The heavy and absurd sentences handed down the other day by the State Security Court were truly an embarrassment to the universal sense of justice in general and to that of Libya in particular. Once again, the Jamahiri System has reverted back to what it knew best: repression of any form of free expression. It's also shown its bizarre and eccentric ways of abiding by the treaties it'd willfully accepted and signed, perhaps, in good faith. The irony, in the same time, Libya offers itself as "the final and ultimate solution" to a host of long and intractable human problems, starting with freedoms and ending with happiness, it still refuses to play by the universally accepted norms of civilized conduct.
The sentences, handed down by what amounted to no more than a Kangaroo Court ( the so-called State Security Court) against Idris Boufayed, Jamal al-Haji and the other 10 individuals, were truly heavy: the verdict ranged from 25 to 6 years in prison. The sentences came after the accused have been in custody for more than a year now! They've been arrested in the middle of the night for the simple reason they'd intended to hold a demonstration in Tripoli on the first anniversary of the Benghazi likewise heavily handed quashing of another peaceful protest, in front of the Italian Consulate, against the Danish Cartoons, the year before, when 11 people were shot dead and scores of other were wounded. These intention-bound folks, the intendees, instead of being treated as prisoners of Conscience, as truly were, have been roughed up a bit first and then were subjected to all kinds of tortures, only to be put incommunicado afterward. On what charges? Listen and hear to what the custodians to the Jamahiri system could come up with: The trumped up charges went from the absurd to the ridiculous: "attempting to overthrow the political system," to "spreading false rumors about the regime," and "communicating with enemy powers." This later charge referred perhaps to the meeting with a US diplomat -since when meeting with someone who was vetted and admitted to country legally by the same regime doing the prosecuting, was considered a crime?
Now, if a bunch of disarmed individuals, called for a demonstration, which is going to be held in the middle of the day in the biggest square of the city, could be construed and in fact interpreted as an "attempt to overthrow the political system" one wonders how this very system could have lasted such a long time, if as its justices have pictured it to be no more than a vulnerable, brittle and fragile entity; in other words a cartoonish tiger, that could be blown away anytime by simple puff from a gaggle of civilians. Only if it were true...! As to "spreading the false rumors..." perhaps posting some announcements on the Internet was all it took? Freedom of expression, in the Qaddafi's Jamahiriya is only rhetorical device, perhaps to dupe some naive locals or care-less foreigners, never meant to be taken seriously or at face value.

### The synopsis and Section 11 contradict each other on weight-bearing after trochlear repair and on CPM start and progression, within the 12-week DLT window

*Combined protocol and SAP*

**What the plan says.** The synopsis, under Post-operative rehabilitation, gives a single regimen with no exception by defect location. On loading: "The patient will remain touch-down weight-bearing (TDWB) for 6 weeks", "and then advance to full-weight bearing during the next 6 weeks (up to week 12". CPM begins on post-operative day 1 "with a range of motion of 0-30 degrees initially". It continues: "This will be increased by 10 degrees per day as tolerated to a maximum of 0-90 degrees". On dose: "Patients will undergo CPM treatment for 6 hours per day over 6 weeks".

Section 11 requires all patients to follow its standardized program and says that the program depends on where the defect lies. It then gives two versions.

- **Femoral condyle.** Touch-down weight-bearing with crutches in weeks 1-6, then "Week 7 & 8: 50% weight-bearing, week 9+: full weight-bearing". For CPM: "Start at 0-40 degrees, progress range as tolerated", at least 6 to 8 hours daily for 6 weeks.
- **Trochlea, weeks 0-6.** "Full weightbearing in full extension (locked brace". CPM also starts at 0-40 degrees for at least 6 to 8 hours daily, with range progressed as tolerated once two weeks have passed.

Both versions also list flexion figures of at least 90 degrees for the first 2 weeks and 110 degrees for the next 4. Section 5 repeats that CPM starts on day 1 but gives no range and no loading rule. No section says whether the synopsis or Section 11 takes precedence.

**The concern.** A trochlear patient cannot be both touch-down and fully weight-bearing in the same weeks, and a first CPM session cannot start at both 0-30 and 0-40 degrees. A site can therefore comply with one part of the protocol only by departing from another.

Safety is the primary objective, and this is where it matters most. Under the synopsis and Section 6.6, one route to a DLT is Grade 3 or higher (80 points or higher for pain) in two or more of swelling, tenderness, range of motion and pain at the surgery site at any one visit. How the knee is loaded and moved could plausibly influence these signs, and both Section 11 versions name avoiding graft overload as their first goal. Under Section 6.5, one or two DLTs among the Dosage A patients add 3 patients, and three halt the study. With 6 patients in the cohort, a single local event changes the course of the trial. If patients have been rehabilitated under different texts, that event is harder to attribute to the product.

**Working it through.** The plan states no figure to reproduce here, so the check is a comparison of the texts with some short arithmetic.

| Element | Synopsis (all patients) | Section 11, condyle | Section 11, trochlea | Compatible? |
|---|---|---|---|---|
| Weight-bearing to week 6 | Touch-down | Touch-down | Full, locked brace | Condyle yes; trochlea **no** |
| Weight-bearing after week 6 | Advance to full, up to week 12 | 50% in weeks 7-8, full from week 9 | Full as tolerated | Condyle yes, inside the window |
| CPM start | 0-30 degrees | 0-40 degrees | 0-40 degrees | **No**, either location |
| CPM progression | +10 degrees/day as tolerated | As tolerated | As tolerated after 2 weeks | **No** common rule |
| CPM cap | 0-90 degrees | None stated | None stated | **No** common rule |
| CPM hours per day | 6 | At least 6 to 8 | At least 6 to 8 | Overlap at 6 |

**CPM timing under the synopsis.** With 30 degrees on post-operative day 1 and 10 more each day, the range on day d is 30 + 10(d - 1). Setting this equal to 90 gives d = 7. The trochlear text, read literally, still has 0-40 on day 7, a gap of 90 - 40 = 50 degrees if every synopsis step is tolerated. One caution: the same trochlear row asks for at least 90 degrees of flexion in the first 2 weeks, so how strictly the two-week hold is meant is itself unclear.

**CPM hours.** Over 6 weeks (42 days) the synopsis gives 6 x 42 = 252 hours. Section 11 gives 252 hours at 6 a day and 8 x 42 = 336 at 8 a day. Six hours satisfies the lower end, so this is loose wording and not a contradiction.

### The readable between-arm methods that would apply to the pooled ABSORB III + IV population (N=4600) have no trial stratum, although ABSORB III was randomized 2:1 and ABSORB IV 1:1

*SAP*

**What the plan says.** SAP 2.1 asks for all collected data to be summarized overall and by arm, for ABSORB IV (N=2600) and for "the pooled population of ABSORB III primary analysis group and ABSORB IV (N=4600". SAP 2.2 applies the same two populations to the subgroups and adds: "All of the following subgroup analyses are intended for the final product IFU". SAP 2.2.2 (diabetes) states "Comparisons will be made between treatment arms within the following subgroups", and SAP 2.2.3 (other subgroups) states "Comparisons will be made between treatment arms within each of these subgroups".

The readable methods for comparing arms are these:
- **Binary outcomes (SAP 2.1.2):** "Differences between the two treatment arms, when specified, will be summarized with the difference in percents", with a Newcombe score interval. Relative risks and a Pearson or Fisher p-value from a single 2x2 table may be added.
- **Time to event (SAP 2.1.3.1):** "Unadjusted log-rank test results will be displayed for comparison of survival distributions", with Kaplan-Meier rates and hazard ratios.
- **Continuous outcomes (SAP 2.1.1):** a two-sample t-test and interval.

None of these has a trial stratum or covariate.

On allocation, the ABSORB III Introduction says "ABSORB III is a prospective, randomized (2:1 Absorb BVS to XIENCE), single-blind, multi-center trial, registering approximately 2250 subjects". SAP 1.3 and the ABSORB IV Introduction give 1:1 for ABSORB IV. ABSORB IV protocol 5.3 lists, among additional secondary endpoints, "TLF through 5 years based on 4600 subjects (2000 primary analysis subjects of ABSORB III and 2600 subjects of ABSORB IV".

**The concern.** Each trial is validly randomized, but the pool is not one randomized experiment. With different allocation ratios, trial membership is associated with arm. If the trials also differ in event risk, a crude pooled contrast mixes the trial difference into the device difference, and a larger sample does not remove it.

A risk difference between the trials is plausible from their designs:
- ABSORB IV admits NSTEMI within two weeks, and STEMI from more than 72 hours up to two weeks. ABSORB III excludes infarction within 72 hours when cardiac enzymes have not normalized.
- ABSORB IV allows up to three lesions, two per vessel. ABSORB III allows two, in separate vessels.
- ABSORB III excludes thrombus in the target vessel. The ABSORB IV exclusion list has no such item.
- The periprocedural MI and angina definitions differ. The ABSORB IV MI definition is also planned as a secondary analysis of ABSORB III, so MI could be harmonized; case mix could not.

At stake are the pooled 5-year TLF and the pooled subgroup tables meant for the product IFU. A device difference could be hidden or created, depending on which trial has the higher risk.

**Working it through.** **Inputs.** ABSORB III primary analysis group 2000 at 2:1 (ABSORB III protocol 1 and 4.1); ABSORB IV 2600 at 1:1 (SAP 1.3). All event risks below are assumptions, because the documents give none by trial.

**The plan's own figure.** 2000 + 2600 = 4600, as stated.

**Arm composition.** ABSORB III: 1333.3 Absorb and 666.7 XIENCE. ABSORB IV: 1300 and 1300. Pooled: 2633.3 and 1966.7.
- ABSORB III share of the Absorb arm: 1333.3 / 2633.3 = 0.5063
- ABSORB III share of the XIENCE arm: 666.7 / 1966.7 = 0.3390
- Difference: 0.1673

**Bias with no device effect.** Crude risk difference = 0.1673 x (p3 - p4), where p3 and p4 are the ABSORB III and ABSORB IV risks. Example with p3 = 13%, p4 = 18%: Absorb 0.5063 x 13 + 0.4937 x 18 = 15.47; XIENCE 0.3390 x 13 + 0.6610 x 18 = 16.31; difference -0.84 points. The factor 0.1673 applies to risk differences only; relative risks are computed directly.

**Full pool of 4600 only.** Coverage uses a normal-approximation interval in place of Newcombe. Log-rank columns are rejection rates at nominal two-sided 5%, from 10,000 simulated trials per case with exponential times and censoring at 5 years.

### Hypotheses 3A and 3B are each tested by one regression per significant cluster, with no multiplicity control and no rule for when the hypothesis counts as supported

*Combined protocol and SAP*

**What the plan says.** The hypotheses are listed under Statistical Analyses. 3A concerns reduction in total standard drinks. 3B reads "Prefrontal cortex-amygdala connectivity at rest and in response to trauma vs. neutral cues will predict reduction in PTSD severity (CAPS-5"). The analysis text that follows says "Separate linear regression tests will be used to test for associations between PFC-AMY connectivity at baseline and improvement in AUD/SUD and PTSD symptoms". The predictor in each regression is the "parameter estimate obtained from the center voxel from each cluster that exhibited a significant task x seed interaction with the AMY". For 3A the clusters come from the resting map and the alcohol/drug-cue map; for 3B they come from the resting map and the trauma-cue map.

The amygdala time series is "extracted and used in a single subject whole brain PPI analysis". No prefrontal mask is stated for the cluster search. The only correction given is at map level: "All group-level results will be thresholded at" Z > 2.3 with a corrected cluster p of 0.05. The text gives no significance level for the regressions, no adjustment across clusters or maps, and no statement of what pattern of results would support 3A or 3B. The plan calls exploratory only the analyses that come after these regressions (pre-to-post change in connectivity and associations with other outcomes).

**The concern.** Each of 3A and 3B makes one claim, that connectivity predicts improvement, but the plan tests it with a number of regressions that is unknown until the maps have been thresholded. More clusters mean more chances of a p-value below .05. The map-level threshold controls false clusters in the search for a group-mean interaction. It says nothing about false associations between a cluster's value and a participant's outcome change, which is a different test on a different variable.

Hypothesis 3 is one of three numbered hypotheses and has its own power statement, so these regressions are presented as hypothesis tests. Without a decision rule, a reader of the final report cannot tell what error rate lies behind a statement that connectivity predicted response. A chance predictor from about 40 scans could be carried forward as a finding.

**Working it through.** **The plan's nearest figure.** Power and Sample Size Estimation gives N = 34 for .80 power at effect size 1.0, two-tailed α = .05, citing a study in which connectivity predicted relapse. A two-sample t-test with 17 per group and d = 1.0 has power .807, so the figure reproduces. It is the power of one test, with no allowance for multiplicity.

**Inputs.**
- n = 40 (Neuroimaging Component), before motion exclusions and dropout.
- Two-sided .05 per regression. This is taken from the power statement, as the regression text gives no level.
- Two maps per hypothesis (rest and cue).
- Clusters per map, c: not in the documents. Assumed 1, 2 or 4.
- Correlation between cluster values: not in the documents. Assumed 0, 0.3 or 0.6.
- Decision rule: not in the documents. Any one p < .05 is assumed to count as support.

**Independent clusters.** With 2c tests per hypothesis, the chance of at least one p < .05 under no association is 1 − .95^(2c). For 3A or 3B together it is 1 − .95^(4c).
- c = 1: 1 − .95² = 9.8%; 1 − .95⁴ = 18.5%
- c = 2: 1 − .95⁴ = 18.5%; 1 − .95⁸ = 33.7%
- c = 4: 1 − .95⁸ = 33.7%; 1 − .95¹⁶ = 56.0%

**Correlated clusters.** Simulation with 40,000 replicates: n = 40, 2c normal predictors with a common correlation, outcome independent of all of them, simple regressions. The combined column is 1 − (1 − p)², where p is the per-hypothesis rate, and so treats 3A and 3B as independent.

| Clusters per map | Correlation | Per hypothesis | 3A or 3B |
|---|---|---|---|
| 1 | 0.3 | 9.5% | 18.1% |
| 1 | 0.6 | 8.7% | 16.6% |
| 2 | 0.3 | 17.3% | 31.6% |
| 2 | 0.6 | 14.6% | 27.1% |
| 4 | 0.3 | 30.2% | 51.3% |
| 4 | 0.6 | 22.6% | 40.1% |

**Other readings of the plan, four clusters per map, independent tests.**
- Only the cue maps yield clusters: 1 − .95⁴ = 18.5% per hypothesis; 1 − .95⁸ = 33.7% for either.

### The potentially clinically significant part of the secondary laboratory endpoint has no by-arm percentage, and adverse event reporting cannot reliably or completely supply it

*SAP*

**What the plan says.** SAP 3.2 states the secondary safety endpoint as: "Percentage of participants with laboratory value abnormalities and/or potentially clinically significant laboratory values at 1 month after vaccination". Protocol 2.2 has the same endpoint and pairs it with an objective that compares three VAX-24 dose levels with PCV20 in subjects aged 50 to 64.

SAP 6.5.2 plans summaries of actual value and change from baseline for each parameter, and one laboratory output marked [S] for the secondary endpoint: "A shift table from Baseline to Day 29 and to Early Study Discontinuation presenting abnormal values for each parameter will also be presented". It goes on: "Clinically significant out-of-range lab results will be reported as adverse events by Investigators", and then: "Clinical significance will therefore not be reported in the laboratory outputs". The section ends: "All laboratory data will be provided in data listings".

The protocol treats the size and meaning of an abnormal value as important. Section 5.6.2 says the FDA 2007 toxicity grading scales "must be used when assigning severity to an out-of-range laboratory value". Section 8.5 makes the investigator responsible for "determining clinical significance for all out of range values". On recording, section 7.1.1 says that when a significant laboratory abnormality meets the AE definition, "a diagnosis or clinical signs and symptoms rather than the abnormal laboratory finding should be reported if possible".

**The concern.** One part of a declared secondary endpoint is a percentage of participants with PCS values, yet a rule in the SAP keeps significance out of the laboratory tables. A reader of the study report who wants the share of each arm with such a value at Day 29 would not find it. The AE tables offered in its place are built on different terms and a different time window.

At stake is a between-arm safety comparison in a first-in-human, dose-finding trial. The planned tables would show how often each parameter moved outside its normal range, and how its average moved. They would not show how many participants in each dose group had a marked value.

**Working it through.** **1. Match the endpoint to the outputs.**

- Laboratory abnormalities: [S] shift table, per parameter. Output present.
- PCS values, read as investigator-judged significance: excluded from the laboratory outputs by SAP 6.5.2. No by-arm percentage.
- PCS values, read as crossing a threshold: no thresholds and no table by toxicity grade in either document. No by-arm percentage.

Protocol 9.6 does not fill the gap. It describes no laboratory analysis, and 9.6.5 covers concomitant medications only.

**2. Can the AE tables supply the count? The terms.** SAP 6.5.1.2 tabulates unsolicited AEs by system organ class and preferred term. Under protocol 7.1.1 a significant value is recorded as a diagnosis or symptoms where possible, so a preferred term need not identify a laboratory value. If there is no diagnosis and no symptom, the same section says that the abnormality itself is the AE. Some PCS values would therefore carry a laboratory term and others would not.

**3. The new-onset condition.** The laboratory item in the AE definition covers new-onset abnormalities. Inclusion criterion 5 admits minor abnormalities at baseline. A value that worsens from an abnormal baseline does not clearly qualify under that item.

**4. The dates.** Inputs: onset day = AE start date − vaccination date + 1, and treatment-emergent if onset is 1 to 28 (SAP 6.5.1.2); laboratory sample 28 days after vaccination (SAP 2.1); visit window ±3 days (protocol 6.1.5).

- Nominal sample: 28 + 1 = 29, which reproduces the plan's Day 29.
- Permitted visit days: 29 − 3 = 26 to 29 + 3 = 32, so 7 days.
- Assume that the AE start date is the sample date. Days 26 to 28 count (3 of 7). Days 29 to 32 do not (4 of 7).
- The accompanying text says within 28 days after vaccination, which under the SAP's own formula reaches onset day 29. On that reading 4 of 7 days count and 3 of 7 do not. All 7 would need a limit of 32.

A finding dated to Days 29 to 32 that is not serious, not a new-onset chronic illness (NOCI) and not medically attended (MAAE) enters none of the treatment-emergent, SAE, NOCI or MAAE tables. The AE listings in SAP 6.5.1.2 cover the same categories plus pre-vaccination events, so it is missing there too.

The tragic fact is no matter what Qaddafi & Sons, Inc. promise, it must be taken with a grain of salt, since nature seems, in Qaddafi's Eldorado, always to overcome nurture! No matter how much they promise to change they'll always remain the same. Rhetoric is cheap when it comes to freedoms and other rights. For instance, Qaddafi, the other day, talking on the 38th anniversary of the American evacuation from the Air Force Base, outside Tripoli, has, once agin, ridiculed and made fun of, the American and Westren elections and their democracies in general as being no more ploys to game and dupe the masses; and instead has boasted of his people's direct democracy as the true representation of citizens' wills and power. But, the thing is, he's forgot the main axiom to any form of true representation: freedom of expression! Without the freedom to express one's opinion, without fear of arrested and imprisoned, all else is of little value as far as rights are concerned.
These folks, the charged ones, one doesn't necessarily have to agree with, to see they've done nothing to deserve such savage and ruthless form of justice. The only thing they did, they'd expressed an intention to hold a peaceful protest. Intentions, in themselves (barring the Libyan religiously inspired dictum which says: the deeds are in the intentions!) were never, and still are, a crime? All civilized forms of human justice were predicated on the simple proposition, that's, one has to commit first the crime to be charged for, indicted, and prosecuted. The deed has to be done first and the person has to be caught red-handedly committing the crime, for the charges of breaking the laws to be triggered and started. The law also has to exist in the time of the crime!
Qaddafi may disparage America and its President, but, so far, particularly lately, he's done nothing to give credence to his to his piquant form of criticism. The fact of the matter, in actuality, he's shown to have learnt, Mr. Bush, one or two tips, as: The outrageous notion of Preemption: and the other absurdity, that one, the one of not following the existing laws of the country and international protocols of treating prisoners of war, humanely. Both President Bush and Qaddafi, were bound to uphold the sense of justice and decency; instead they both found it easy to trump up some charges against people they may not like! While America has not exhausted its options and has not said the last word, the system may linger and fault at times, but it's also its checks and balances, However, Qaddafi, without bounds or limitations, has still a long way to go to meet what his own mouthed cheap drivel, day in and day out: of recreating and building that famous Camelot in the middle of the desert.